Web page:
I’ve been relatively absent in this space lately, partially because of the year we’ve all just had (and are continuing to have)–and partially because during this year, one of the main things keeping me tethered to any sense of purpose or fulfillment has been the lucky fact that I get to write a book.

As I’ve been writing, I’ve sometimes taken some time to post on this blog about issues specifically concerning improvisation. As we go, I’ll continue to update this page with anything related to the book project.

In the meantime, Contingent Encounters is now officially “forthcoming.” I.e., this past Tuesday I submitted the full manuscript to the folks at the University of Michigan Press. It will still be a long road before it’s out in the world, but I’m very excited to finally be able to share this work in a complete way. It’s been a while since I’ve discussed the book in this space, so I’m going to take a minute here to re-introduce it. If you know me and are sick of hearing about it, skip on.

Contingent Encounters: Improvisation in Music and Everyday Life is an interdisciplinary exploration of the concept of improvisation that compares how it appears between musical and quotidian spaces. The primary thesis is that, contrary to the ways in which this term gets deployed most commonly (in advertising, corporate consulting, but also as it turns out, in lots of scholarship), improvisation should not be considered a special kind of activity or a potentially transformative creative and relational practice; rather, it can be more productively understood as a contingent encounter between subjects, objects, and environments. That is: no matter where we look, from highly specialized improvised artforms to highly routine, normal experience, improvisation emerges necessarily as an embodied accompaniment to contingency in multiple senses. Following this, improvisation–considered just as often exploitative or routine as it is magical or epiphanic–cannot be understood as necessarily or per-se special. Emphatically ordinary, improvisation is simply the mode through which we live.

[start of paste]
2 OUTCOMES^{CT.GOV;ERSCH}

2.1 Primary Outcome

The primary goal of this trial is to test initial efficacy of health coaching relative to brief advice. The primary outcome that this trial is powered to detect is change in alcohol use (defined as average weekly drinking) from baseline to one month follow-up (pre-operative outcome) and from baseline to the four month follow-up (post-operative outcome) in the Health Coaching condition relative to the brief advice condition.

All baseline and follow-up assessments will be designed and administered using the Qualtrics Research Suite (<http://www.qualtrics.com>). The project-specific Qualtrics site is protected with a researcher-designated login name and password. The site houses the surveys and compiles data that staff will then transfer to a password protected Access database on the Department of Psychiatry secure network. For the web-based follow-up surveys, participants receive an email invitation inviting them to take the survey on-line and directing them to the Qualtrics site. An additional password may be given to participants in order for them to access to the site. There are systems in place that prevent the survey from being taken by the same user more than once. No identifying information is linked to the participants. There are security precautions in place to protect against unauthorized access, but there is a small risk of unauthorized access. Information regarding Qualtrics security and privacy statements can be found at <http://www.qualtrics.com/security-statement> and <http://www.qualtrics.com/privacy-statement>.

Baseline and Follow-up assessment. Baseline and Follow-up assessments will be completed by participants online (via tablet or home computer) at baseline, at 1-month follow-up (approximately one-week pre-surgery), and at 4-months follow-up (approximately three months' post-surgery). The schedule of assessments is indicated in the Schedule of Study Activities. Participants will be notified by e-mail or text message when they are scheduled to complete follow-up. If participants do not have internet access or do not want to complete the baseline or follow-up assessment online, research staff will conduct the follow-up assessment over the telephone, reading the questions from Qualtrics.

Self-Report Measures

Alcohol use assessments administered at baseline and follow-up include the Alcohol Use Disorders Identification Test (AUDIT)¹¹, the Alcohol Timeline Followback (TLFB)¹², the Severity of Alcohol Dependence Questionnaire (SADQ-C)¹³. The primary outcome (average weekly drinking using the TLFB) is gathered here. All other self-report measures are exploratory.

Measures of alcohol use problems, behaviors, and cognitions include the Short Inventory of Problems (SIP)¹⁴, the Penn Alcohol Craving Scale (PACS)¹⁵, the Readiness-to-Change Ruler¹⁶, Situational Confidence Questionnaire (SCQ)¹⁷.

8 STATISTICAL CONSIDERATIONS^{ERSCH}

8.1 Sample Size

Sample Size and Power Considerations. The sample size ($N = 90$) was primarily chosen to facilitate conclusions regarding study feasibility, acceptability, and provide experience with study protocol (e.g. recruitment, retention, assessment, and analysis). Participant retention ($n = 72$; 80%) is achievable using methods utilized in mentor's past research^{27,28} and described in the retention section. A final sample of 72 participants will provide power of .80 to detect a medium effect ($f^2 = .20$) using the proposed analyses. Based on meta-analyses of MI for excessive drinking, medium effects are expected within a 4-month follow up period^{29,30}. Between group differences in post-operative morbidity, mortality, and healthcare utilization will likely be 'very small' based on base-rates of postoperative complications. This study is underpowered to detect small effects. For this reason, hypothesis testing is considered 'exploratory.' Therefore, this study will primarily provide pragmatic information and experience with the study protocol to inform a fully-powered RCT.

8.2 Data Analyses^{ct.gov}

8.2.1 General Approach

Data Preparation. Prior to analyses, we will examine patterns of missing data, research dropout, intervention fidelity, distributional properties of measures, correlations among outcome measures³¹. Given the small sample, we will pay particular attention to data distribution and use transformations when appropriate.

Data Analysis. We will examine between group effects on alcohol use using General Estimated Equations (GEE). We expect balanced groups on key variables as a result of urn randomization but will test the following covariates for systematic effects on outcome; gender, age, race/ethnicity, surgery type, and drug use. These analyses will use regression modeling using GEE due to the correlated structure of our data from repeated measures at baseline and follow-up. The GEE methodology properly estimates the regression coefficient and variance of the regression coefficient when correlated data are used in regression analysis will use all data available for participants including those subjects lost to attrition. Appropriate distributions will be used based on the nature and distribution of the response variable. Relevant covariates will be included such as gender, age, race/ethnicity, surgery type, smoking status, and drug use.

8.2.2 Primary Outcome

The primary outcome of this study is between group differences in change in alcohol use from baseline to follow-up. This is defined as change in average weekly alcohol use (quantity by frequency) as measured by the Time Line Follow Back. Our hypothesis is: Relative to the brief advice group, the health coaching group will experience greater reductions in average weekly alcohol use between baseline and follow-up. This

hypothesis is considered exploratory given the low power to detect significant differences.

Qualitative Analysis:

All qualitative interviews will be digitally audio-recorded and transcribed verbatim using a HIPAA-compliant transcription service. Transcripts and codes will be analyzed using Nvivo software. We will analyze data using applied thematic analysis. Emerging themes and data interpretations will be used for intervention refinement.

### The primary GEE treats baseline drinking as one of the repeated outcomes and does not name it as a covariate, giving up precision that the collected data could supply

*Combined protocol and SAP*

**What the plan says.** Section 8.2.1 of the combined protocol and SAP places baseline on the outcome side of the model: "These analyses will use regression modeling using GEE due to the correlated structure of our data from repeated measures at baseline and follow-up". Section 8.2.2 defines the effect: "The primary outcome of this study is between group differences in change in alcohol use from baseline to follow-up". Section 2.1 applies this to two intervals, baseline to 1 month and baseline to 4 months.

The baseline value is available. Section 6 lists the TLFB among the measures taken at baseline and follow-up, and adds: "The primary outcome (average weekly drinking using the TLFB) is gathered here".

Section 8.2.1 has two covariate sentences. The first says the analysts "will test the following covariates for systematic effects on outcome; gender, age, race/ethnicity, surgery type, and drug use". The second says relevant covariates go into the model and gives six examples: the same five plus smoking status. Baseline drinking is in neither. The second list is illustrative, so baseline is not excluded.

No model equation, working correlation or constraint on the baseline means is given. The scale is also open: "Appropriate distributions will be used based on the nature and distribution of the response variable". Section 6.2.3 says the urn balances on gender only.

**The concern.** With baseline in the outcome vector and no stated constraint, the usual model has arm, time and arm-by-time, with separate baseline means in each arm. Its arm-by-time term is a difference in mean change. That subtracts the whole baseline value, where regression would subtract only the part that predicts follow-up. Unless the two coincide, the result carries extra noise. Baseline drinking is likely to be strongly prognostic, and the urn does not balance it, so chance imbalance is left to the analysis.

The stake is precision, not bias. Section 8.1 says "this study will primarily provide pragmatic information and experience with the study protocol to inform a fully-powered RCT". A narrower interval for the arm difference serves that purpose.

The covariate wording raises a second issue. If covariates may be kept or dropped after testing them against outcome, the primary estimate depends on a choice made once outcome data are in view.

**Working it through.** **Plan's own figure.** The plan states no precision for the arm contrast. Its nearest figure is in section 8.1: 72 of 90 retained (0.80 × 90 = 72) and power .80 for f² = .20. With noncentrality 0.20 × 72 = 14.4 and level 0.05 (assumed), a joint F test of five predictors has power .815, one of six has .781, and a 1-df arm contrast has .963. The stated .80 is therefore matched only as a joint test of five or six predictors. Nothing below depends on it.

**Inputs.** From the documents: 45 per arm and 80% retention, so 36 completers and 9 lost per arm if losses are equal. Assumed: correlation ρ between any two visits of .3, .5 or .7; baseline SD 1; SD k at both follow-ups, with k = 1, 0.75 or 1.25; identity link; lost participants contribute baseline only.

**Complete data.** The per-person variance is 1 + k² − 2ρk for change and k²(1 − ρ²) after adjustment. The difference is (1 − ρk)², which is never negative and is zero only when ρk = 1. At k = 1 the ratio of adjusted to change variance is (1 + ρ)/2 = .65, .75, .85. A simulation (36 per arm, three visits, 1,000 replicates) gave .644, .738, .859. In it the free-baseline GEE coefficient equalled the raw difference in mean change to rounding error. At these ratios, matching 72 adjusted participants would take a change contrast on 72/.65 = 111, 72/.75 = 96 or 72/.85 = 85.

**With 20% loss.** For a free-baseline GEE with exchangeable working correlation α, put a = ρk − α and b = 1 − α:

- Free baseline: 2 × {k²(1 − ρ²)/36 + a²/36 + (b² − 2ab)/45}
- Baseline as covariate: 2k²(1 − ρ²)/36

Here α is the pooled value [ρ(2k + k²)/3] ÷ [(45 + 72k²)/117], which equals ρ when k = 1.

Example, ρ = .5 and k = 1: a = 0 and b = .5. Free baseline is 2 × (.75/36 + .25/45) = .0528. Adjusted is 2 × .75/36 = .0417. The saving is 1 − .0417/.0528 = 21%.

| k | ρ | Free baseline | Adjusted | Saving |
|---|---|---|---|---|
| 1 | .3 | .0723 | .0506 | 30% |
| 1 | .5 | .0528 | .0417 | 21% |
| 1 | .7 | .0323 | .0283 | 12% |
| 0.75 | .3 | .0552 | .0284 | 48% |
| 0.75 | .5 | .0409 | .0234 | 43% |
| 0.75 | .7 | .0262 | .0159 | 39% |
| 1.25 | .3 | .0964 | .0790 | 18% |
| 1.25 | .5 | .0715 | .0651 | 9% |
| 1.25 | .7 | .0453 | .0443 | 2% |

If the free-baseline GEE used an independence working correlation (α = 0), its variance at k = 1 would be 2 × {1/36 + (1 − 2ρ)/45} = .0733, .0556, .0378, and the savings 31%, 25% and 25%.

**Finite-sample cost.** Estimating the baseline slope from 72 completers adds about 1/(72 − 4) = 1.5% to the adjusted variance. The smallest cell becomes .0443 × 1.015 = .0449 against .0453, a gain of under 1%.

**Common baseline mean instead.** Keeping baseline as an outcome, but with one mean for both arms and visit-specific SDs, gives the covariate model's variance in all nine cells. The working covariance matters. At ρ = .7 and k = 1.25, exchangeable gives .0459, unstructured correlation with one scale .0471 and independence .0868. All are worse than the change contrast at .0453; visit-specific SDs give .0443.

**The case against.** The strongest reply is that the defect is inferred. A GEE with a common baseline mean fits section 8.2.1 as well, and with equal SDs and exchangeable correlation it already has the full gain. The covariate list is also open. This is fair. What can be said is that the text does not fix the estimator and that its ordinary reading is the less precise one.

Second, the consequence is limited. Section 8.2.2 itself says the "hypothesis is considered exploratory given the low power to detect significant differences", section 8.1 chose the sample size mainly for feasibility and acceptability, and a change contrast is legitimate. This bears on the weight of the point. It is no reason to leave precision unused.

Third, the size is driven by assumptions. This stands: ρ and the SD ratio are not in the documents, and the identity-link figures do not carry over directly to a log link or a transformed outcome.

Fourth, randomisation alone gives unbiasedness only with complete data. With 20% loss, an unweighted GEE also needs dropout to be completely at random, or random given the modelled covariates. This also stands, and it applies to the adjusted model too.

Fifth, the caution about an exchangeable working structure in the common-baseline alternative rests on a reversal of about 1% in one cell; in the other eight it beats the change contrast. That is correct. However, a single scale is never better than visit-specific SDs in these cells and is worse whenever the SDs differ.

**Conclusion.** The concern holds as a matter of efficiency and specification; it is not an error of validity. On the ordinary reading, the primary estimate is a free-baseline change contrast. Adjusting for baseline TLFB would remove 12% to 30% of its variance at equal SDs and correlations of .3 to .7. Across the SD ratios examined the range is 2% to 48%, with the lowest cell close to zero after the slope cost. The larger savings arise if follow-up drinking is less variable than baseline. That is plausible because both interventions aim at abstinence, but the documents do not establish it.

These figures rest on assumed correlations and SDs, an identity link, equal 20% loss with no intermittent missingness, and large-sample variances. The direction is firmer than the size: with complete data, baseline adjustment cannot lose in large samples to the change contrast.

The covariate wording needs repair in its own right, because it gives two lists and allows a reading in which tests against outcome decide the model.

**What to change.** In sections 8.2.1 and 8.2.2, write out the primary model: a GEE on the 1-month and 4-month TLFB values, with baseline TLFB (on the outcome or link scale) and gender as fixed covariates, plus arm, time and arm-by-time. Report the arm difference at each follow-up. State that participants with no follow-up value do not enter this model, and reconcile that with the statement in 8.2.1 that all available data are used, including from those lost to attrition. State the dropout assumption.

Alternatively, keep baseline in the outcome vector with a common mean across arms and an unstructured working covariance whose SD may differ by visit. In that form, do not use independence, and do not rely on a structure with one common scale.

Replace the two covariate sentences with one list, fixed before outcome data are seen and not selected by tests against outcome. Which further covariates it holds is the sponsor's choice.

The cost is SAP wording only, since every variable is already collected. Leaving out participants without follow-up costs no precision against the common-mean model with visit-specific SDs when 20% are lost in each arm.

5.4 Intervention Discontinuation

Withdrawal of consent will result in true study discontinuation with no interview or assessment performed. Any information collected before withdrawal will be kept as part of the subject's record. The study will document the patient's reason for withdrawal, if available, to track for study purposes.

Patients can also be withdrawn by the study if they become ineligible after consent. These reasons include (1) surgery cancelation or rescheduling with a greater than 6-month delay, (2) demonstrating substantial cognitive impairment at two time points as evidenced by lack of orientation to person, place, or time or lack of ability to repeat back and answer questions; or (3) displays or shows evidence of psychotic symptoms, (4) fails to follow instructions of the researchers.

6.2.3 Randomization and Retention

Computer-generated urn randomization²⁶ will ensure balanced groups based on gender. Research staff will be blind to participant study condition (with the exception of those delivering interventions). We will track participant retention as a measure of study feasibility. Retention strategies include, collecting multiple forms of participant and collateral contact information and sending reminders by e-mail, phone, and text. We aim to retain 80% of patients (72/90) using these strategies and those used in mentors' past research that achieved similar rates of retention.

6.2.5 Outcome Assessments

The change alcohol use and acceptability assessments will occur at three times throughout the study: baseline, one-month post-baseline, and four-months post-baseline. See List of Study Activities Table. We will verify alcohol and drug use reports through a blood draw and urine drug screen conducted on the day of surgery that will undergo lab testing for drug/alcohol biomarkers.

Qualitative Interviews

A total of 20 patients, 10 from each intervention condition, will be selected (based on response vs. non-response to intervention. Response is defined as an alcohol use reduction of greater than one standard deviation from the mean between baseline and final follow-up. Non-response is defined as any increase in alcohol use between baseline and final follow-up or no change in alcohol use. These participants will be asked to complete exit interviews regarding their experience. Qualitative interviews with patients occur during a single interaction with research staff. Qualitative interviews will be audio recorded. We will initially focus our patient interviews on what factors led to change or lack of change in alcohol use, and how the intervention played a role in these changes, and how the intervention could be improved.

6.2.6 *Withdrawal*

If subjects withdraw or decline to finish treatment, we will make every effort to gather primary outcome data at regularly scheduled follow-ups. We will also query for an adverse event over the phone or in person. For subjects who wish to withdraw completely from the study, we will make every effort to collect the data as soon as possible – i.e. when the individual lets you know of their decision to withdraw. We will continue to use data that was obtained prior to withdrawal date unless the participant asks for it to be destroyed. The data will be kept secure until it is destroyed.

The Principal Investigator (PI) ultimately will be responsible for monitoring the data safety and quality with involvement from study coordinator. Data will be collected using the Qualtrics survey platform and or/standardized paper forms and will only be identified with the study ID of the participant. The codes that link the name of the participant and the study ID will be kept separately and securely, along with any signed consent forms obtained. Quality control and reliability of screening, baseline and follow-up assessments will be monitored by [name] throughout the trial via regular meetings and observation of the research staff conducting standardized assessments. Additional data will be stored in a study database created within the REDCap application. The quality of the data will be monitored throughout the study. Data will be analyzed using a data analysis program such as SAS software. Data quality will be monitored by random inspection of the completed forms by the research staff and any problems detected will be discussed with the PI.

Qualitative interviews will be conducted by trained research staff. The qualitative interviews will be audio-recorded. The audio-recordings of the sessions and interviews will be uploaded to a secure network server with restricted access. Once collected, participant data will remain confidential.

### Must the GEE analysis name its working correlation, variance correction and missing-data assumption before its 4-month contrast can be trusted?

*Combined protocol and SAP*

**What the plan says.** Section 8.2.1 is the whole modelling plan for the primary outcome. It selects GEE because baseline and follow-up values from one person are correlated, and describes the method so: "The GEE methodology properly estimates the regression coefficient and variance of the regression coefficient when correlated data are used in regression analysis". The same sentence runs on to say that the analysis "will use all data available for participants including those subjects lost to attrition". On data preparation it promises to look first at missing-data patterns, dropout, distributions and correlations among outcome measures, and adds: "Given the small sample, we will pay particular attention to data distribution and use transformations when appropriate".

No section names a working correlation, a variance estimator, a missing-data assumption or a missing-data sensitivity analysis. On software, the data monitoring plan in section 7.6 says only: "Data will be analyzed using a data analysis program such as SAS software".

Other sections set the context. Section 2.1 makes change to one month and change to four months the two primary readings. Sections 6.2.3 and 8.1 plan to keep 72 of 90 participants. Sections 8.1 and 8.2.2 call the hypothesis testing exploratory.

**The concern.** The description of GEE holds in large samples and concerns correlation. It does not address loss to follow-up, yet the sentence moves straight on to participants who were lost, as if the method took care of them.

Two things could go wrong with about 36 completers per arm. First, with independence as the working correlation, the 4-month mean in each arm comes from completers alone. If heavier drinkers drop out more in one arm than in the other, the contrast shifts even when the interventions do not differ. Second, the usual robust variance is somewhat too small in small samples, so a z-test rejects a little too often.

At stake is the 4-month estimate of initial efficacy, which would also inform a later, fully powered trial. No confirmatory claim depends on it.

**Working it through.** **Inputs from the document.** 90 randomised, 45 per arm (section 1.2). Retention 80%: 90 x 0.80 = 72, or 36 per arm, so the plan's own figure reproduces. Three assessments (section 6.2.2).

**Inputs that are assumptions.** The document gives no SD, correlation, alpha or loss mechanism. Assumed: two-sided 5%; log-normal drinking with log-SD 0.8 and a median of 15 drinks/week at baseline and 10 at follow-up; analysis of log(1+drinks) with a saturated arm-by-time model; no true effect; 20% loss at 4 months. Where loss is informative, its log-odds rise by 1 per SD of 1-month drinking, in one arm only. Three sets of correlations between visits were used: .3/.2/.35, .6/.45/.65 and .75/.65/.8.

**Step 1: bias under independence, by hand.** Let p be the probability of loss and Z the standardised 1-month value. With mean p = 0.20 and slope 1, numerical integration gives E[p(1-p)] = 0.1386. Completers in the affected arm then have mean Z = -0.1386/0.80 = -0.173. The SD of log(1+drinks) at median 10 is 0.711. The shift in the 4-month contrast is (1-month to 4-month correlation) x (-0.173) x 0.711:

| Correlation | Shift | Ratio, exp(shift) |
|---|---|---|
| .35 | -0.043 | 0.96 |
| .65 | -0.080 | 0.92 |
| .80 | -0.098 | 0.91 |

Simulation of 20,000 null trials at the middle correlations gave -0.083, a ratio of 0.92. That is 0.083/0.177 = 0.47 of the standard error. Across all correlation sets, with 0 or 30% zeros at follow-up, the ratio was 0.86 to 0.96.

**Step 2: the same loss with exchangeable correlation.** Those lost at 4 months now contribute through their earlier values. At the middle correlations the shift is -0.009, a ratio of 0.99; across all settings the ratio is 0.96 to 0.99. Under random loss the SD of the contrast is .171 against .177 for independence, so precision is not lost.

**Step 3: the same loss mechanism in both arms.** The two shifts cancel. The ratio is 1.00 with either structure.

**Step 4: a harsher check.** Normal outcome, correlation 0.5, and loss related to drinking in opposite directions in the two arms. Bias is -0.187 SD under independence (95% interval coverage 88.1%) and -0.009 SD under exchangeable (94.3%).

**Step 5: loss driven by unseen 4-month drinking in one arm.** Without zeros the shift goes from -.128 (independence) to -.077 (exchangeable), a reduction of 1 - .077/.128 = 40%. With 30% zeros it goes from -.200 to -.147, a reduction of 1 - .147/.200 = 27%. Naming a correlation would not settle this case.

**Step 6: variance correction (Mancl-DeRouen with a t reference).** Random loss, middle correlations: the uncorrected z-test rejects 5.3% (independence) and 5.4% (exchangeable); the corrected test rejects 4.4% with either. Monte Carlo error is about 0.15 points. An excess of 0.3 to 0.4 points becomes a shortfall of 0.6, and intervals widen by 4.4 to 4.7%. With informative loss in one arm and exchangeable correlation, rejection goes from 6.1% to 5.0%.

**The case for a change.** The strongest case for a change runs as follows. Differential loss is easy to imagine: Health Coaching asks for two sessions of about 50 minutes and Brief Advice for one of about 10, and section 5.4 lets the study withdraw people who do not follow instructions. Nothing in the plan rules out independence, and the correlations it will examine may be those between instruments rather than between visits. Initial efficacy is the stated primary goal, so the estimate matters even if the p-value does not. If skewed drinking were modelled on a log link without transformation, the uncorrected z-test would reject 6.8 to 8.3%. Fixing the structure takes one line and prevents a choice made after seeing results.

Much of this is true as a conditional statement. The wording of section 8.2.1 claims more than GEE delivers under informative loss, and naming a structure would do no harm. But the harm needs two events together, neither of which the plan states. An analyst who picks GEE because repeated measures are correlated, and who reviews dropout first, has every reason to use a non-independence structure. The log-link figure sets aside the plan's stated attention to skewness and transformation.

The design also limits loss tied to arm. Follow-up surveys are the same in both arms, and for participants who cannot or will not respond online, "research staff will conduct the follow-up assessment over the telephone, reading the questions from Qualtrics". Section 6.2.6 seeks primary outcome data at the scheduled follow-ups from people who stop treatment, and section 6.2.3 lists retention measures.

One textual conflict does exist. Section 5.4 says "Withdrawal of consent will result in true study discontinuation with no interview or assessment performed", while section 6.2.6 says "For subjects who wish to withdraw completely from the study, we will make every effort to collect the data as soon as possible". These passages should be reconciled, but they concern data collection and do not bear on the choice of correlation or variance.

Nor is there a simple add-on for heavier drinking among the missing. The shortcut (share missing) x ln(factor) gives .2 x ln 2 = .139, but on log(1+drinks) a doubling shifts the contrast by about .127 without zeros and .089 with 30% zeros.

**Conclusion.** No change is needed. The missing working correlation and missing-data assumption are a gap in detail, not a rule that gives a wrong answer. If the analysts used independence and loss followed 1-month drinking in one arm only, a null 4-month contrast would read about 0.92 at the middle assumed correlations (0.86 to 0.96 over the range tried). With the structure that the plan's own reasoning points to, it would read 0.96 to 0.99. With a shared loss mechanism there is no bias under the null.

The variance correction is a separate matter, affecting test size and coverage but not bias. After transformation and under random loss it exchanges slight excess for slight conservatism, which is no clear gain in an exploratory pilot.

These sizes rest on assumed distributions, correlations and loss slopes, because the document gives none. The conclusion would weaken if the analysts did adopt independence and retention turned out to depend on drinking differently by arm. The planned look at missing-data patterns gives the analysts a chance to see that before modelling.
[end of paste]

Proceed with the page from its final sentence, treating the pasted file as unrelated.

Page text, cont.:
The secondary claim of the book is that taking this idea seriously challenges many of the aesthetic and political implications of how improvisation has been most commonly approached, a challenge that I suggest is necessary in order to avoid some of the epistemological and political problems that are still constantly raised by thinking this notoriously vague term.

Bluntly interdisciplinary, this book is organized into two sections: Contingent Music, and Contingent Life. In the music section, I analyze three case studies from Eric Dolphy, Mr. K, and Ingrid Laubrock/Kris Davis. In the everyday life section, I examine walking, baking, listening, working, and perceiving through a theoretical and phenomenological lens. I hope that this book should therefore be of interest to anyone working in jazz studies, musicology, sociology, and everyday life studies, as well as American studies and cultural studies folks for its emphasis on questions of entanglement, subjectivity, and identity. Its main theoretical interlocutors are: Sara Ahmed, Vijay Iyer, George E. Lewis, Fred Moten, Michel de Certeau, and Jacques Rancière.

I’ll be continuing to update this site with any material on improvisation, and I’ll be posting updates about the book itself here. I may also post excerpts or teasers, but for now if you want to hear more, you can register for this public talk I’m giving in November.

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